The original plan called for towers of white light to suffuse the Winged Victory column that celebrates Germany's 1871 military victory over France. The goddess atop the monument would be bathed in an ethereal glow from the high voltage concentration of 250 spotlights.

The trouble was, the planned spectacle bore an eerie similarity to the huge military parade that marked Hitler's birthday in 1938. The three-mile stretch of boulevard cutting through the Brandenburg Gate that served as the venue for the city's New Year's Eve party was also the main axis of Hitler's new capital Germania, where parades of goose-stepping soldiers and torch-bearing youths would salute him as floodlights illuminated the heavens.

"We knew the whole world would be watching so we thought we had to be extra careful," said Petra Reetz, a spokeswoman for the city planning department. "It was a very striking aesthetic, but unfortunately it had these Nazi parallels."

Reluctant to see their show scratched because of Speer's haunting shadow, producer Achim Perleberg and his designers decided to recast their concept to take account of those sensitivities. They finally won permission after shifting the focus from harsh beams of soaring white light to a kaleidoscope of colors that--in the eyes of city authorities--seemed less redolent of Speer's imperialistic imagery.

In his New Year's address, Chancellor Gerhard Schroeder reminded his fellow Germans that after a century of wars and dictatorships, "we bear a special moral responsibility to maintain a special awareness of our past, or else we cannot find a good path into the future."

-- William Drozdiak

In the City of Light, A Countdown By Watch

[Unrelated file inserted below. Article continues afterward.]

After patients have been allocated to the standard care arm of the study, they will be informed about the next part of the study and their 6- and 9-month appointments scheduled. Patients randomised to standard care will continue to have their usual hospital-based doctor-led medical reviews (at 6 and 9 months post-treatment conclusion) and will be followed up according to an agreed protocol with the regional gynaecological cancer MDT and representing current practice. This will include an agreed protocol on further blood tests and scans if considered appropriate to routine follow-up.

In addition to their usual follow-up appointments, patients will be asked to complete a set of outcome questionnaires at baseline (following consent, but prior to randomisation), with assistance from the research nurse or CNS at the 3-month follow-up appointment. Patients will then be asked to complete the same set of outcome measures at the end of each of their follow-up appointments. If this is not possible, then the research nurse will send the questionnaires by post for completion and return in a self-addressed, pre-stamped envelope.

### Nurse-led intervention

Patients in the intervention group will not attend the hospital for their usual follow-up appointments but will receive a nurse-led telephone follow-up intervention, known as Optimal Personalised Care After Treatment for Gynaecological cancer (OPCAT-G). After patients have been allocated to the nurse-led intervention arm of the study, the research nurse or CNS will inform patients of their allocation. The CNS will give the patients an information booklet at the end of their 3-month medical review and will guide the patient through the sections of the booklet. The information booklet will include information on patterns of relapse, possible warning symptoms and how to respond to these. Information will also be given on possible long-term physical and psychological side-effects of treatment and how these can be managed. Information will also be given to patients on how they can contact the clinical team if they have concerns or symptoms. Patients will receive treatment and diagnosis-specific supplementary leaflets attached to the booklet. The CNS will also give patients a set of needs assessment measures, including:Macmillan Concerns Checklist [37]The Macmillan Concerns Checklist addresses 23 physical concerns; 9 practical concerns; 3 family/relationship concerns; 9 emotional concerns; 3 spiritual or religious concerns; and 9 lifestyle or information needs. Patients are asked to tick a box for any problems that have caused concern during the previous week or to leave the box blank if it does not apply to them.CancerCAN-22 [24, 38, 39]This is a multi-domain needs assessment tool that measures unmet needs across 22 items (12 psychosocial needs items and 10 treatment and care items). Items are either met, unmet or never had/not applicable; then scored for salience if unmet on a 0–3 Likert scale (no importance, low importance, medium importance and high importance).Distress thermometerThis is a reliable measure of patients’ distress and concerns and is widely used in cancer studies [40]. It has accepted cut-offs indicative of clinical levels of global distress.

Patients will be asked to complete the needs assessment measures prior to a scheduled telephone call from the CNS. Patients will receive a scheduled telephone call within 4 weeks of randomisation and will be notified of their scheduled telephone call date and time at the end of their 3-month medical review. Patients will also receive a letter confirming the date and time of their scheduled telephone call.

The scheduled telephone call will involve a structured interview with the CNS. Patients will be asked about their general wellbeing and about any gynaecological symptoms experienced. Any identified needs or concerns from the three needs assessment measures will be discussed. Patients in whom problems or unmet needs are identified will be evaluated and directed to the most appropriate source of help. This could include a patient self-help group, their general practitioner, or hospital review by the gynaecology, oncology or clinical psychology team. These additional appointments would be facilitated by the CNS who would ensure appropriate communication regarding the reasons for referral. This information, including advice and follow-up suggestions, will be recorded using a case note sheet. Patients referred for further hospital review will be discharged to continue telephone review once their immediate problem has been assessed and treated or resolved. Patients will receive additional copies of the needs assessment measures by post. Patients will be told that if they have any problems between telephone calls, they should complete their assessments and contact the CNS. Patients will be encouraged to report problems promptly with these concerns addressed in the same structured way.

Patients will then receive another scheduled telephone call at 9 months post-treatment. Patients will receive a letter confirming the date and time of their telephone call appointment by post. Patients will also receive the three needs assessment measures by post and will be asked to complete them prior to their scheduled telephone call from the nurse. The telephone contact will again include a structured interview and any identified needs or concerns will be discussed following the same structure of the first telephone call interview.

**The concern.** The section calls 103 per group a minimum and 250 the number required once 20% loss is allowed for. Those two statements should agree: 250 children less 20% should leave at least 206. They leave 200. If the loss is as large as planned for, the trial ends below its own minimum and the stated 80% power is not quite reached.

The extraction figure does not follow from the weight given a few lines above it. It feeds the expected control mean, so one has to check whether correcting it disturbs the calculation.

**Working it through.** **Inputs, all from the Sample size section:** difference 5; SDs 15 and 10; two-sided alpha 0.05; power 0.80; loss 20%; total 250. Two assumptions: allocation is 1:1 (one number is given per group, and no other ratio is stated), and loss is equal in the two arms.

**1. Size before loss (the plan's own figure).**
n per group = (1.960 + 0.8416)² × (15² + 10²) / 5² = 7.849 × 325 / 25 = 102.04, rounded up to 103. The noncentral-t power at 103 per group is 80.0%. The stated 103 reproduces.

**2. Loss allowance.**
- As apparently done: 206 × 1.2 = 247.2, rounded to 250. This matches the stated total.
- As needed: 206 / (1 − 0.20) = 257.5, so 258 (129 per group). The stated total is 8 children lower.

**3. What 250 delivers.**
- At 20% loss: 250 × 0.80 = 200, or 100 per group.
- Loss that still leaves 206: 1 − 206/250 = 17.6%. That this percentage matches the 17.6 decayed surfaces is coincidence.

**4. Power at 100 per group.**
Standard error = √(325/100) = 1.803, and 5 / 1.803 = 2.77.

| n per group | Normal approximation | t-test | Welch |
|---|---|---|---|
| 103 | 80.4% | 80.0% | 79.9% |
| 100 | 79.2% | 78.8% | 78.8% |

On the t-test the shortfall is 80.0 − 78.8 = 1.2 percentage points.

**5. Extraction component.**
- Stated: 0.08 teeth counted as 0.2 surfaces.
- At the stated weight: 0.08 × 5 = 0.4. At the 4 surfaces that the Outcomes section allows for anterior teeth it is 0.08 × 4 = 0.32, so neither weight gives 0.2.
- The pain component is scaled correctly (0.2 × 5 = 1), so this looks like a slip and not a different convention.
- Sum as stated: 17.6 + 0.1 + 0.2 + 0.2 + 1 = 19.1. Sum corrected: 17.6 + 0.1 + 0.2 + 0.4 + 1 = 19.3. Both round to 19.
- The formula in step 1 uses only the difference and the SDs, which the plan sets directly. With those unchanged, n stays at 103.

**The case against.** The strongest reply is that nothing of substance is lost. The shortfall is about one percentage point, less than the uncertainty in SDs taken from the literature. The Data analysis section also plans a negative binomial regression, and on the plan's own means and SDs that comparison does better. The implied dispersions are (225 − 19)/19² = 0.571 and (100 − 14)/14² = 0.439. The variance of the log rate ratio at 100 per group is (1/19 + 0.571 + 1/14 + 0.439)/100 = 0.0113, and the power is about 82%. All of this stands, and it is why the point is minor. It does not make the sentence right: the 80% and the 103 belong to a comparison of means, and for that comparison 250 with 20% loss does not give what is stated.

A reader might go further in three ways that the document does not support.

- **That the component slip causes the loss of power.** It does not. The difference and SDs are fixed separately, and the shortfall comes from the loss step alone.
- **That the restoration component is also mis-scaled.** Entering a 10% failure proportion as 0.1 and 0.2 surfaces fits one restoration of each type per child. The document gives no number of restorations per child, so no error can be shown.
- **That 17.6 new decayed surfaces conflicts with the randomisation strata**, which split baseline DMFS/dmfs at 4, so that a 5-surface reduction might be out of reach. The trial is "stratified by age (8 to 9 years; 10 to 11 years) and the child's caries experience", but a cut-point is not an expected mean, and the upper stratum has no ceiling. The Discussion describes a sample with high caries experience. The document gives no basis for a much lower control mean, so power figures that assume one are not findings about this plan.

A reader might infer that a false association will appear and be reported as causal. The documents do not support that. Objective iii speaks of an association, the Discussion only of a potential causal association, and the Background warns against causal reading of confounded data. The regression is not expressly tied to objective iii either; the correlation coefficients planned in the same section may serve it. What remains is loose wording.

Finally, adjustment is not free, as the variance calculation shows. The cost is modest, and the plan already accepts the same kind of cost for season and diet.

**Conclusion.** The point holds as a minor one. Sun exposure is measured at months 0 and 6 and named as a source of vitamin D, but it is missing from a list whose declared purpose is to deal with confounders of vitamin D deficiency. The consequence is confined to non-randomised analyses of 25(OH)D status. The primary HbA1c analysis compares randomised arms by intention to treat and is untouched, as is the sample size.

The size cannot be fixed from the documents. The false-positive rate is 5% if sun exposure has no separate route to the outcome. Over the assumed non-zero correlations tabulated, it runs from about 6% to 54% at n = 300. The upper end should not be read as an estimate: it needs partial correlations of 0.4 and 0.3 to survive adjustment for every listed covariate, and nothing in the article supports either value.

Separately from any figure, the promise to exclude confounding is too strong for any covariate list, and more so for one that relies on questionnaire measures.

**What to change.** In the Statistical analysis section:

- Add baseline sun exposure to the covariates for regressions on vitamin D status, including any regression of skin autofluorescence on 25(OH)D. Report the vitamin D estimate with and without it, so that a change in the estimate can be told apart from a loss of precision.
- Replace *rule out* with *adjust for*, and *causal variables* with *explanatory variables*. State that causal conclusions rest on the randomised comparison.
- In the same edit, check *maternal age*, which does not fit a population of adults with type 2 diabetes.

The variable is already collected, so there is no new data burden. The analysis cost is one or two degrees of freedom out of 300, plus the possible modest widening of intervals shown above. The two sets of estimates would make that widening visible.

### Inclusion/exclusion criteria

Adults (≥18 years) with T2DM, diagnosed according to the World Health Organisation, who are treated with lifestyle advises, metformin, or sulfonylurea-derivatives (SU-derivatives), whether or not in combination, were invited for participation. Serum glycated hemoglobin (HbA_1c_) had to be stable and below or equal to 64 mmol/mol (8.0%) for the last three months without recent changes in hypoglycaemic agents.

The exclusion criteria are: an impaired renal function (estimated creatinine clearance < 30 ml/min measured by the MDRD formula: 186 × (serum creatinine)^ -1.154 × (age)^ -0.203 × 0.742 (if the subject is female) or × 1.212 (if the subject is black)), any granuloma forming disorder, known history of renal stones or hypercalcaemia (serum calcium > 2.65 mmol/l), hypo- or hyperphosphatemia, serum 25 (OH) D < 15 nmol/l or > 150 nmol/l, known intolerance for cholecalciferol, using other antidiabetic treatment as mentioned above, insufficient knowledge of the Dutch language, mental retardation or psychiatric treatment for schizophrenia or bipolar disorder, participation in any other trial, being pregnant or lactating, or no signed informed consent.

For 999 days, a giant digital clock on the north face of the Eiffel Tower counted down the days to the millennial new year, beckoning the world to celebrate in the City of Light. But five and a quarter hours before midnight, the counter abruptly went dark after two power interruptions.

Like some premonition of a Y2K bug, the computer-operated clock had deprogrammed itself automatically and could not be reactivated in time for a French countdown much of the world might have watched on television.

Mayor Jean Tiberi stopped by the main viewing site across the Seine from the tower during the agonizing wait. He joked, a little testily, that the glitch might be a U.S. plot, and quipped that "we'll be opening an investigation into this."

Meanwhile, tens of thousands of revelers who were jammed on the banks of the Seine to wait for the midnight hour had to resort to what a Tiberi aide, Jerome Peyrat, advised as a backstop: "Look at your watch."

At three minutes to midnight by many watches, the embarrassing glitch was forgotten in the brilliant glare of 20,000 switched-on strobe lights adorning the Eiffel Tower.

For 10 minutes the horde stood subdued--though not mute--as the 111-year-old "temporary" structure, now as permanent a symbol of Paris as any, erupted in wave after wave of ooh- and aah-inspiring fireworks. Cast against the billowing smoke, the Eiffel Tower seemed to teeter from the explosions of light and pounding sound.

At the edge of the pulsing crowd two young women crawled over police barricades and were pulled to safety. Tears streaked their glitter. They were from Germany. They had lost their friend in the crowd. Against the backdrop of the amazing pyrotechnics, they hugged one another, sobbing.

"Don't worry, be happy," soothed a security guard, in English, as he found them two plastic flutes of champagne.

Once the smoke cleared from the tower, the action switched immediately to the Champs Elysees, where an array of 11 huge wheels began to spin, each symbolizing an artist's variation on a millennial theme. Firecrackers and fireworks exploded in the crowds, champagne was sprayed from balconies on cheering passersby and the animal in everyone seemed to come to the fore.

This was a mass moment, but it was composed of countless individual ones. "If it was up to me, I might have stayed home. But my wife said we had to come for him," said Olivier Guerrant, pointing at the papoose slung to his chest, sound asleep in the swirl and din.

Not long after midnight, the big numbers on the Eiffel Tower reappeared to announce, to no one's surprise, the year 2000.

-- Charles Trueheart

CAPTION: Parisians and tourists stroll down the Champs Elysees, past 11 giant Ferris wheels shortly after the stroke of midnight. More than 1 million people attended the festivities in the City of Light.